What we learned from Week 11 of College Football

Four teams in the top 10 of the College Football Playoffs rankings fell this Saturday, likely ending their championship hopes. With the bottom half of the contenders losing, this opens the door for several other teams that were on the outside looking in prior to Week 11. There were six unbeatens heading into the week, and now only five remain, (Iowa, Oklahoma State, Houston, Clemson, Ohio State). In addition, one Power 5 conference potentially killed its playoff hopes with too many losses. And do we have a new Heisman front-runner? Let’s check it out with what we learned.

 

Big 12’s playoff hopes are now down to two teams

TCU’s loss last week pushed them out of the playoff picture and subsequently for the conference as well. Not to worry, surely Baylor will save the Big 12 and maintain their undefeated stretch for one more week. Well, don’t tell that to Oklahoma and ruthless QB Baker Mayfield.

The Sooners’ withstood distinct scoring attacks from Baylor’s Jarrett Stidham all night. But in the end, survived and received a major road win, that as of now vaults them right back into playoff discussion. Oklahoma’s Mayfield was nearly flawless in dissecting the Bears’ defense, completing 24-out-of-34 passes for 270 yards and 3 TDs. Countless times receiver Sterling Shepard found holes underneath Baylor’s coverage. Shepard hauled in 14 catches that went for 177 yards and 2 TDs. In fact, his 14 receptions tied the most in a game from a Sooner receiver in program history. The relentless outpour offensively didn’t stop there. Running back Samaje Perine ran free often through gaps in Baylor’s run defense. All together, Perine accounted for 166 yards and 2 scores on 28 carries. Mixed-in with Mayfield’s unexpected mobility, the Sooners’ are starting to peak at the right time. And this is bad news for the rest of the conference.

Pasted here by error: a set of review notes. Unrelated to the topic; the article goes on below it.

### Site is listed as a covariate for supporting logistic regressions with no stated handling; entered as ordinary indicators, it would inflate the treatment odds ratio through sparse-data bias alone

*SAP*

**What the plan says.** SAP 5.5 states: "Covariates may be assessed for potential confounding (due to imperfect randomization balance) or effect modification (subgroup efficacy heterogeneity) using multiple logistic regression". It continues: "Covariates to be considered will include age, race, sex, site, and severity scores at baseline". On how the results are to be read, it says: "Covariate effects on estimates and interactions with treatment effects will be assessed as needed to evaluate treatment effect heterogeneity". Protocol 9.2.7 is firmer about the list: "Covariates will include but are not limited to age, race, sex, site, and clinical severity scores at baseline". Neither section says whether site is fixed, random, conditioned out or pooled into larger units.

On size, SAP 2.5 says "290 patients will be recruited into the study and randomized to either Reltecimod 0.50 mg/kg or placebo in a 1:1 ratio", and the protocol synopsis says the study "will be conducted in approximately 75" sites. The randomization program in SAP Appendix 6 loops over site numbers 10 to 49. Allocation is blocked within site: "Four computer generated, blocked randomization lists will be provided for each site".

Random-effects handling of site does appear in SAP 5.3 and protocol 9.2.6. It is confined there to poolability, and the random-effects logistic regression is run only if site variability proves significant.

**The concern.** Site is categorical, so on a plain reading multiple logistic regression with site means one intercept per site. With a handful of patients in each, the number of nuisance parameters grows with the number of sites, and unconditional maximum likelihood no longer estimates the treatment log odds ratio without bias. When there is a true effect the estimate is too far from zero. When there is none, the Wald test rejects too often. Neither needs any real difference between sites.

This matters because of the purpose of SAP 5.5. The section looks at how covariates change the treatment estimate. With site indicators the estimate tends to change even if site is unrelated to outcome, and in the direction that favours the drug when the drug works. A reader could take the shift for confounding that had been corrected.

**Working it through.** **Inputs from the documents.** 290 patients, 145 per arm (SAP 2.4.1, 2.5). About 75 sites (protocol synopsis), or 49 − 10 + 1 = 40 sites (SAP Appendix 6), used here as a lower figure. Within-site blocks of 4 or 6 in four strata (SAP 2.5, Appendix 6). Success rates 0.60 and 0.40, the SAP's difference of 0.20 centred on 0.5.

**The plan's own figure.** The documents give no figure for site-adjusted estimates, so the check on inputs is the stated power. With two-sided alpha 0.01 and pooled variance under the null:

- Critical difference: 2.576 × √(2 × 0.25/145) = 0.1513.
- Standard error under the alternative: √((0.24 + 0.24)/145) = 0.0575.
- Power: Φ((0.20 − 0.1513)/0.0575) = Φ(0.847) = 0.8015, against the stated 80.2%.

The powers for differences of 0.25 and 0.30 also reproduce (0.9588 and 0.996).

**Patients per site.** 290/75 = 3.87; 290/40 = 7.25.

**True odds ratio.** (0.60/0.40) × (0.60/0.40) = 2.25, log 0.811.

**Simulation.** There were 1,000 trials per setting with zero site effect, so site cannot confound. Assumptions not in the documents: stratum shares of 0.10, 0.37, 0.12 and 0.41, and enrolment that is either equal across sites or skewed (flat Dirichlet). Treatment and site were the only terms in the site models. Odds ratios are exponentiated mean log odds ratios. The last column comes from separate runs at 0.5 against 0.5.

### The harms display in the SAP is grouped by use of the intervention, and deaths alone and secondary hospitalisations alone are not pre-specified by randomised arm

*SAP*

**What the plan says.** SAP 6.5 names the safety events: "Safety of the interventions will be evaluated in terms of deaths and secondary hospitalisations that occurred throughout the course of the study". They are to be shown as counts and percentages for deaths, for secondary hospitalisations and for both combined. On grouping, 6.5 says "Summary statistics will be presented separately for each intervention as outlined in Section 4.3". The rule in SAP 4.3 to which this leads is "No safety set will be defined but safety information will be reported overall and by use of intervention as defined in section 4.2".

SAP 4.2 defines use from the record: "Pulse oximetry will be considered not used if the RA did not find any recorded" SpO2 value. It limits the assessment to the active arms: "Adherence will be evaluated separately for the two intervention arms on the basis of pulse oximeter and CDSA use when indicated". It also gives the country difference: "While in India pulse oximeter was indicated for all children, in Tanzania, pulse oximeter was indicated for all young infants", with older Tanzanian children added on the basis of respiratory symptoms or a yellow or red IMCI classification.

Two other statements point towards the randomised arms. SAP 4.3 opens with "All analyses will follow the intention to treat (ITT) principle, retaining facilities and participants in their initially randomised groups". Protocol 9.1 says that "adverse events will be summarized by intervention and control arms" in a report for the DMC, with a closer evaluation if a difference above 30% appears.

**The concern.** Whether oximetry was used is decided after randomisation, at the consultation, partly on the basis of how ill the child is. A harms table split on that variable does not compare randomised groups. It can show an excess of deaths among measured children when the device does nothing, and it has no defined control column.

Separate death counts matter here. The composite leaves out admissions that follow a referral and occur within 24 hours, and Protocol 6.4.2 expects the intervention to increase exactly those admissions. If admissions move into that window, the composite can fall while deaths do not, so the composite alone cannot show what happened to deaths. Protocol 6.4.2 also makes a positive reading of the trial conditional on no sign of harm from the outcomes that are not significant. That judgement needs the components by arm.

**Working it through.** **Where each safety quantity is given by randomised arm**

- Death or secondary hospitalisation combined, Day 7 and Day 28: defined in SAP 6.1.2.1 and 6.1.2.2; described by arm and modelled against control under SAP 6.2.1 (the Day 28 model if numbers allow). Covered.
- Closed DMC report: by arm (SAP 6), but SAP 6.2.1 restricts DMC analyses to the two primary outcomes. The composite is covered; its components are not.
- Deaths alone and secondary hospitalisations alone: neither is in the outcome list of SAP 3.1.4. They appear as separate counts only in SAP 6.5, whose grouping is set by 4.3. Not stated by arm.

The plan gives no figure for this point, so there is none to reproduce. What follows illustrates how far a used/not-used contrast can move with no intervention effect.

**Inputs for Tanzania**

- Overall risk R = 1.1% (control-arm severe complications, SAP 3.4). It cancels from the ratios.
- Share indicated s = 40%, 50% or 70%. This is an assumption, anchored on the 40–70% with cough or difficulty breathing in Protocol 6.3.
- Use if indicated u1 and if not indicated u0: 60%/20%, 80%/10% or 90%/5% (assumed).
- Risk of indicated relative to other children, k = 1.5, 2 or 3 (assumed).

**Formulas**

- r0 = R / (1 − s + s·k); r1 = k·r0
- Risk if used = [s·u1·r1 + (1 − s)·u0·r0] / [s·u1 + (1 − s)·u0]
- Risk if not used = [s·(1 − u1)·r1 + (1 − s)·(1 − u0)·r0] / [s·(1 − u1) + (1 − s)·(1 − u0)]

With losses from presumable favorites, both Baylor and TCU’s playoff aspirations have been shot dead. However, Baylor’s Big 12 championship hopes are still breathing, they must navigate past two treacherous road tests to finish the season– next week at Stillwater, and then at Fort Worth. A role of spoiler is also a possibility for Art Briles’ team, and next week against unbeaten Oklahoma State would be the perfect time. Speaking of Oklahoma State, the Cowboys escaped a sizeable death trap in Ames. For the first time since September, QB Mason Rudolph experienced vast inaccuracy problems and could never find rhythm with his receivers. Thankfully, back-up J.W. Walsh proved to be the beneficiary, as he ran for two TDs and revitalized the Cowboys running game.

Oklahoma State’s last two remaining games reside in Stillwater, and there’s a chance that the Bedlam matchup–between the Sooners and Pokes could not only be an elimination for the Big 12 crown, but a playoff spot as well.

Pac 12 is officially eliminated from Playoff discussion

As the only Power 5 conference without an undefeated team, the Pac-12 entered Saturday already on the outside looking in for a playoff berth. But losses to its top two contenders sent the league’s national championship hopes spiraling down the drain.

The Pac 12’s nightmare started when unranked and three-loss Oregon outlasted No. 7 Stanford, 38-36. Oregon’s QB Vernon Adams Jr. threw only two incompletions the entire game, and managed to sustain drives with quick tempo and a balanced offense. Stanford, who coming into Saturday ranked 33rd in the FBS in total defense. Allowed over 600 yards offensively. When it wasn’t Adams, the Ducks used a variety of backs such as Royce Freeman Taj Griffin to stretch the Cardinal’s defense vertically and up-the-middle. Despite Kevin Hogan hitting his receivers often, the Cardinal lost the turnover battle, 2:1. Stanford’s turnovers came at the worst time. Hogan, a senior, was responsible for both of them. His two fumbles in the red zone, wasted potential scoring opportunities late in the second half. Stanford still controls its own destiny in the Pac 12 North, as it maintains a slim one-game lead over both Oregon and Washington State. However, there are plenty of confusing tie-breaking scenarios. If Oregon were to win out and Stanford loses to Cal, by rule of the tie-breaker, three-loss Oregon wins the North.